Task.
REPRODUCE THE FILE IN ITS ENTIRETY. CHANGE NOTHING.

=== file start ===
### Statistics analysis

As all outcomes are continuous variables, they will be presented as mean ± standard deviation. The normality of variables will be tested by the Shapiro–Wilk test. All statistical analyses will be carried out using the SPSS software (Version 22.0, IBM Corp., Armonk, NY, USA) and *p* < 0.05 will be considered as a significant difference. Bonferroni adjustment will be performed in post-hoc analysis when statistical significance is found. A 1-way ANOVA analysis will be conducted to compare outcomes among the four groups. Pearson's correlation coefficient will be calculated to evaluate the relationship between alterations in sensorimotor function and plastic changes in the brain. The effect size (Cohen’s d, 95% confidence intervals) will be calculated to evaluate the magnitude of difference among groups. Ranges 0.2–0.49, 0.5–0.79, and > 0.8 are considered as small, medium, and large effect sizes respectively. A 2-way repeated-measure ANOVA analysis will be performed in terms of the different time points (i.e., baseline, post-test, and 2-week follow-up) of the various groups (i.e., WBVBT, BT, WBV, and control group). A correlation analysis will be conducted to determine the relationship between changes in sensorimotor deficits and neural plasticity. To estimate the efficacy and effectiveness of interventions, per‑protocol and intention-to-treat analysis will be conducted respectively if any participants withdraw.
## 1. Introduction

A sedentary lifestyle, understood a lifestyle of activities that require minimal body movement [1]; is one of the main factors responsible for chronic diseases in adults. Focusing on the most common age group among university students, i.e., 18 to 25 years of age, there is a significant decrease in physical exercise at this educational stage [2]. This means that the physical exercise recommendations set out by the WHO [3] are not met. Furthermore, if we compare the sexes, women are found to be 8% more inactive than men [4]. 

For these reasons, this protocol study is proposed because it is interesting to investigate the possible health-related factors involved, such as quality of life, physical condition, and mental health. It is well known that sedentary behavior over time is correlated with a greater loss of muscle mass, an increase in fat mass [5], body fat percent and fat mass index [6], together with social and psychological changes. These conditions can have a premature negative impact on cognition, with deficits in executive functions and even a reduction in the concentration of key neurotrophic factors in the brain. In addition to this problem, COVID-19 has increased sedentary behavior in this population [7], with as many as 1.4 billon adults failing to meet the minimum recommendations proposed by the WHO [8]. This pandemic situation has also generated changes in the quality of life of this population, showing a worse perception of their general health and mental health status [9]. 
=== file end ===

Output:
### Statistics analysis

As all outcomes are continuous variables, they will be presented as mean ± standard deviation. The normality of variables will be tested by the Shapiro–Wilk test. All statistical analyses will be carried out using the SPSS software (Version 22.0, IBM Corp., Armonk, NY, USA) and *p* < 0.05 will be considered as a significant difference. Bonferroni adjustment will be performed in post-hoc analysis when statistical significance is found. A 1-way ANOVA analysis will be conducted to compare outcomes among the four groups. Pearson's correlation coefficient will be calculated to evaluate the relationship between alterations in sensorimotor function and plastic changes in the brain. The effect size (Cohen’s d, 95% confidence intervals) will be calculated to evaluate the magnitude of difference among groups. Ranges 0.2–0.49, 0.5–0.79, and > 0.8 are considered as small, medium, and large effect sizes respectively. A 2-way repeated-measure ANOVA analysis will be performed in terms of the different time points (i.e., baseline, post-test, and 2-week follow-up) of the various groups (i.e., WBVBT, BT, WBV, and control group). A correlation analysis will be conducted to determine the relationship between changes in sensorimotor deficits and neural plasticity. To estimate the efficacy and effectiveness of interventions, per‑protocol and intention-to-treat analysis will be conducted respectively if any participants withdraw.
## 1. Introduction

A sedentary lifestyle, understood a lifestyle of activities that require minimal body movement [1]; is one of the main factors responsible for chronic diseases in adults. Focusing on the most common age group among university students, i.e., 18 to 25 years of age, there is a significant decrease in physical exercise at this educational stage [2]. This means that the physical exercise recommendations set out by the WHO [3] are not met. Furthermore, if we compare the sexes, women are found to be 8% more inactive than men [4]. 

For these reasons, this protocol study is proposed because it is interesting to investigate the possible health-related factors involved, such as quality of life, physical condition, and mental health. It is well known that sedentary behavior over time is correlated with a greater loss of muscle mass, an increase in fat mass [5], body fat percent and fat mass index [6], together with social and psychological changes. These conditions can have a premature negative impact on cognition, with deficits in executive functions and even a reduction in the concentration of key neurotrophic factors in the brain. In addition to this problem, COVID-19 has increased sedentary behavior in this population [7], with as many as 1.4 billon adults failing to meet the minimum recommendations proposed by the WHO [8]. This pandemic situation has also generated changes in the quality of life of this population, showing a worse perception of their general health and mental health status [9]. 